Miami Heat

Jimmy Butler wants it his way, but his way might be your way too


Jimmy Butler can be a savior to a struggling team, but he can also be a sledgehammer that breaks it apart. It just may depend on the situation and people around him whether it’s fulfillment or failure.

Charles Darwin. No, he is not some new basketball phenom rising through the high school ranks, ready to take the NBA by storm. Nor is he a star collegian, lifting Duke or Kansas or some such school who bleeds bluer than the sky, to their next NCAA title with the number one draft pick in his sights. No, this particular Charles in charge did roam the hardwoods, but as a naturalist and noted observer of things on the wooden decks of the HMS Beagle back in 1830s.

He is credited with originating the phrase “survival of the fittest”, or at least inspiring it.  If he was ever to return to watch Jimmy Butler play basketball, which is the first thing he would undoubtedly do upon his resurrection; he would find much evidence for his theories. This would be especially true if he happened to be at a Pacers game on Jan. 9 with an eye on T.J. Warren. Charles would see the unquestioned leader and star of the Miami Heat bark out instructions, dive and wrestle for loose balls, step up to challenge the alpha male of the opposing pack and believe he has never been surer of anything he has ever proposed.

But then, he would observe further and note some inconsistencies. He would see Butler encourage and support his younger pack members. Darwin would see him defer to the lower caste members for the health of the group and not just the individual. He would look further and see things that aren’t as identifiable as the biggest, strongest and fastest because Jimmy Butler is none of those things.

How could it be that Jimmy is the case study for Darwin’s belief (or at least a simplified version of it) and the antithesis to his argument all at once? It’s because effort and desire are hard to measure or see with the naked eye. Narratives are not made in a day but built over time with much evidence for reflection and debate. We need to be able to put both sides together to see the full picture. There is no yin without that yang after all and Jimmy Butler may be the antihero to long-held beliefs about stars and talent as well as newfound ones that can’t put a numeric value on one man’s heart, tenacity and will to win.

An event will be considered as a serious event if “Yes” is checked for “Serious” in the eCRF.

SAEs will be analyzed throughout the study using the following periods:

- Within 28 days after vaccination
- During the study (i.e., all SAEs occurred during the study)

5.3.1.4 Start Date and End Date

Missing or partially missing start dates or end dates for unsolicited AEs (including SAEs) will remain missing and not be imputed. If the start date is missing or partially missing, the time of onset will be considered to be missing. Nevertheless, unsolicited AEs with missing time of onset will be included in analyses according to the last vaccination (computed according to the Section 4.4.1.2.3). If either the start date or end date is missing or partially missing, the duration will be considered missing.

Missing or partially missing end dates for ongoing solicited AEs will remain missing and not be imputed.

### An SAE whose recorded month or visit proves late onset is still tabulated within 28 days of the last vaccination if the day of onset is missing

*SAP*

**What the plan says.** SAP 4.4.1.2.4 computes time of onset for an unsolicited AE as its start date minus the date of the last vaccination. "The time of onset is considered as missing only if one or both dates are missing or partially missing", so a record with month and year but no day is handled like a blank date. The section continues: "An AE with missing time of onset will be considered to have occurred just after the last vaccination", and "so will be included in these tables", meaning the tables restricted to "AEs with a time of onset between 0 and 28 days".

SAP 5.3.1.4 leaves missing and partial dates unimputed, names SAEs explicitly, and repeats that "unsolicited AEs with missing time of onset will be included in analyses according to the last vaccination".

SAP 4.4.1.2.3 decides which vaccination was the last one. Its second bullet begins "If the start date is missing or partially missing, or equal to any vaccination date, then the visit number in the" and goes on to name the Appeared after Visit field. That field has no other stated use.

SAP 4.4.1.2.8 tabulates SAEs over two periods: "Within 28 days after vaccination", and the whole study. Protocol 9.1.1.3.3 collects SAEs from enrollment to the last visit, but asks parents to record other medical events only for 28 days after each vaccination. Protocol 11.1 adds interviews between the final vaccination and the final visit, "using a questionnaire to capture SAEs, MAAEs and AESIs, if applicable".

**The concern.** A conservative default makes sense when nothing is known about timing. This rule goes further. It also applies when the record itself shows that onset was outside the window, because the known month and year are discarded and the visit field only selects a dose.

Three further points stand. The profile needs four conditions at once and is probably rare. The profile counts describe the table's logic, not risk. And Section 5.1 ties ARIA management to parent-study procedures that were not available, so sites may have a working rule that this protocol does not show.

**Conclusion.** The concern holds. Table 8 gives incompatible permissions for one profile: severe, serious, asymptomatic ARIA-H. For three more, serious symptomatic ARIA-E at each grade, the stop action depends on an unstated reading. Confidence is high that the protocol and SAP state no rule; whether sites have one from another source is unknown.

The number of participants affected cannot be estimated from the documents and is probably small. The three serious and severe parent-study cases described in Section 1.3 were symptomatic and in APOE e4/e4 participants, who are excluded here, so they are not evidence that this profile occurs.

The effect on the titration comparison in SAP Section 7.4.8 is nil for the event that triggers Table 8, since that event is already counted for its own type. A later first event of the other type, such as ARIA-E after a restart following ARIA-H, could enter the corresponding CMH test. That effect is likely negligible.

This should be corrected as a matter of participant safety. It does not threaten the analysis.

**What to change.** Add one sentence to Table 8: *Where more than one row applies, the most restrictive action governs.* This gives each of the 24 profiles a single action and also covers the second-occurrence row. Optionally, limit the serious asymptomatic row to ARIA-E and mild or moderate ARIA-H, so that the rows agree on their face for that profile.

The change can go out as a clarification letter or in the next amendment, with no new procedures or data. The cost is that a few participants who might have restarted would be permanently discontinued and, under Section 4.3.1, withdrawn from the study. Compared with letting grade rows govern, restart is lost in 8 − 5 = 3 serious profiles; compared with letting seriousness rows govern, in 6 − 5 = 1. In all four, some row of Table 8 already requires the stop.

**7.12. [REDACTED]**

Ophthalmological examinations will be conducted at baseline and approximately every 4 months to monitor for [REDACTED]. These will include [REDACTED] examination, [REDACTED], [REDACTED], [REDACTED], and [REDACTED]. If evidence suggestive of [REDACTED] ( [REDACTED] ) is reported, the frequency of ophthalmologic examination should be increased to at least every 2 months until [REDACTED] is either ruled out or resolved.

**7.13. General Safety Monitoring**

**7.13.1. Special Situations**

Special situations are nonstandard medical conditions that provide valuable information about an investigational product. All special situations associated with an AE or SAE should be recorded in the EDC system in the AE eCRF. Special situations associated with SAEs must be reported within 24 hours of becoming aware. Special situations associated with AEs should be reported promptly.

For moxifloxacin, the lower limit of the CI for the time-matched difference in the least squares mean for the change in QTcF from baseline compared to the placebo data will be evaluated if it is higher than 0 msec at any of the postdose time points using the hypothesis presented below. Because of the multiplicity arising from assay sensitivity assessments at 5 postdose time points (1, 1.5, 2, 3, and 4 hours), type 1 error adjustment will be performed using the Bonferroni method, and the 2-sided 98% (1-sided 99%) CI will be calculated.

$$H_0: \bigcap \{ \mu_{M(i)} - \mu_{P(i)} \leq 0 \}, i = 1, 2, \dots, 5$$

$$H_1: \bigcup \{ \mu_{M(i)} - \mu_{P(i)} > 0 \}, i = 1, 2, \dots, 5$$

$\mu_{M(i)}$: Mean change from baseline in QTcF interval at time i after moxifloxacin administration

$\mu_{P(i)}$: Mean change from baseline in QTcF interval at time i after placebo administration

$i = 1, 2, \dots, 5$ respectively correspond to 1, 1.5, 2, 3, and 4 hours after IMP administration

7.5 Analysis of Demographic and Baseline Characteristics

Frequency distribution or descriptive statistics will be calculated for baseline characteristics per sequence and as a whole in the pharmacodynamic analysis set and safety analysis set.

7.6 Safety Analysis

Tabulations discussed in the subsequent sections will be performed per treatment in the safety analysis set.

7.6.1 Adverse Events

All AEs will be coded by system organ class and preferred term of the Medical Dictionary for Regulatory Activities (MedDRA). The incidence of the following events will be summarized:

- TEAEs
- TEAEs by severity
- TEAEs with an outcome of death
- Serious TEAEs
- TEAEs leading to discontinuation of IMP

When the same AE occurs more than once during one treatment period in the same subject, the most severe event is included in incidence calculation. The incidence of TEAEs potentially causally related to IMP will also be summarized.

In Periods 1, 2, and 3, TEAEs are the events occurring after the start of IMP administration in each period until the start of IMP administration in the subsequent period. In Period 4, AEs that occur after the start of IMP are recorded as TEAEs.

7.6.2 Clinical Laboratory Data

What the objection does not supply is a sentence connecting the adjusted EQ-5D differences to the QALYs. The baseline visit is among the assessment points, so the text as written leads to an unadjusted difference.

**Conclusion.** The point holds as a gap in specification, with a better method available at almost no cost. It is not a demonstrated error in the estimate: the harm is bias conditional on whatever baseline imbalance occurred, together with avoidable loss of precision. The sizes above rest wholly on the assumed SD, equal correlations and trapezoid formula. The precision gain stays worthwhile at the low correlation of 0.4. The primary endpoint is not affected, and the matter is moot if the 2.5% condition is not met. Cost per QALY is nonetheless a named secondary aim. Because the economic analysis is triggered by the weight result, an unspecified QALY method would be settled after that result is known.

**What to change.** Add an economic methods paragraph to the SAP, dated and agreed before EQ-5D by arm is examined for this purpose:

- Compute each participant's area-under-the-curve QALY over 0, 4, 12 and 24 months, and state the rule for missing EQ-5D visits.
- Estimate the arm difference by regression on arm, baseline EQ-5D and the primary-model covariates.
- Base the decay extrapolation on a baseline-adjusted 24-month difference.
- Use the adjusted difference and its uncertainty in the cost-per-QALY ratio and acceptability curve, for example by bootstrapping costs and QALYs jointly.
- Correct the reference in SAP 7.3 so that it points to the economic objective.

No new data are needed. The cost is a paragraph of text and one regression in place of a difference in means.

While this may encapsulate the good things that Jimmy Butler can bring to a team and organization; he is not without his own baggage. And it is large enough to fill up the room. Butler has no problem voicing his opinion about his teams or teammates in public and to the media. This isn’t necessarily a good way to endear yourself or make any friends, not that Butler cares if this is the case or not. While intense and committed to maximizing his own potential for a chance at greatness, not everyone shares his same motivations. In a closed environment where egos mix with ethos, being called out or questioned becomes grating and tiresome.

Not many players who compare their teammates to animal waste or call them soft would be welcomed with open arms. Not many players accused of blowing up an organization or two would be sought after in free agency, much less by multiple teams. In Miami, Butler may have found the perfect landing spot where the culture matches his commitment. Will this be enough to avoid the acrimonious splits that Butler has seen in Chicago and Minnesota? Or will Butler, after nine years of search and struggle, working his way into the elite of the league; finally find his NBA home to try to build his legacy.

To know Butler as a player, you need to know Butler as a man and the path that has brought him here. Here to a five-time All-Star. Here to a four-time All-Defensive Team selection. Here to a two- time All-NBA player. A lot of guys in the league view basketball as a way to a lifestyle. Jimmy Butler viewed basketball as a way to a life. On his own since 13 in a small Texas town outside Houston, Butler had more to worry about than rubbing some people the wrong way.

In an early interview before he was eventually drafted with the No. 30 pick by Chicago, Butler, who has been reticent to speak about his past, opened up to Chad Ford, but also had a request, ”I love what happened to me. It made me who I am. I’m grateful for the challenges I’ve faced. Please, don’t make them feel sorry for me.” If you can’t feel sorry for a kid who was basically abandoned by his parents, who can you feel bad for?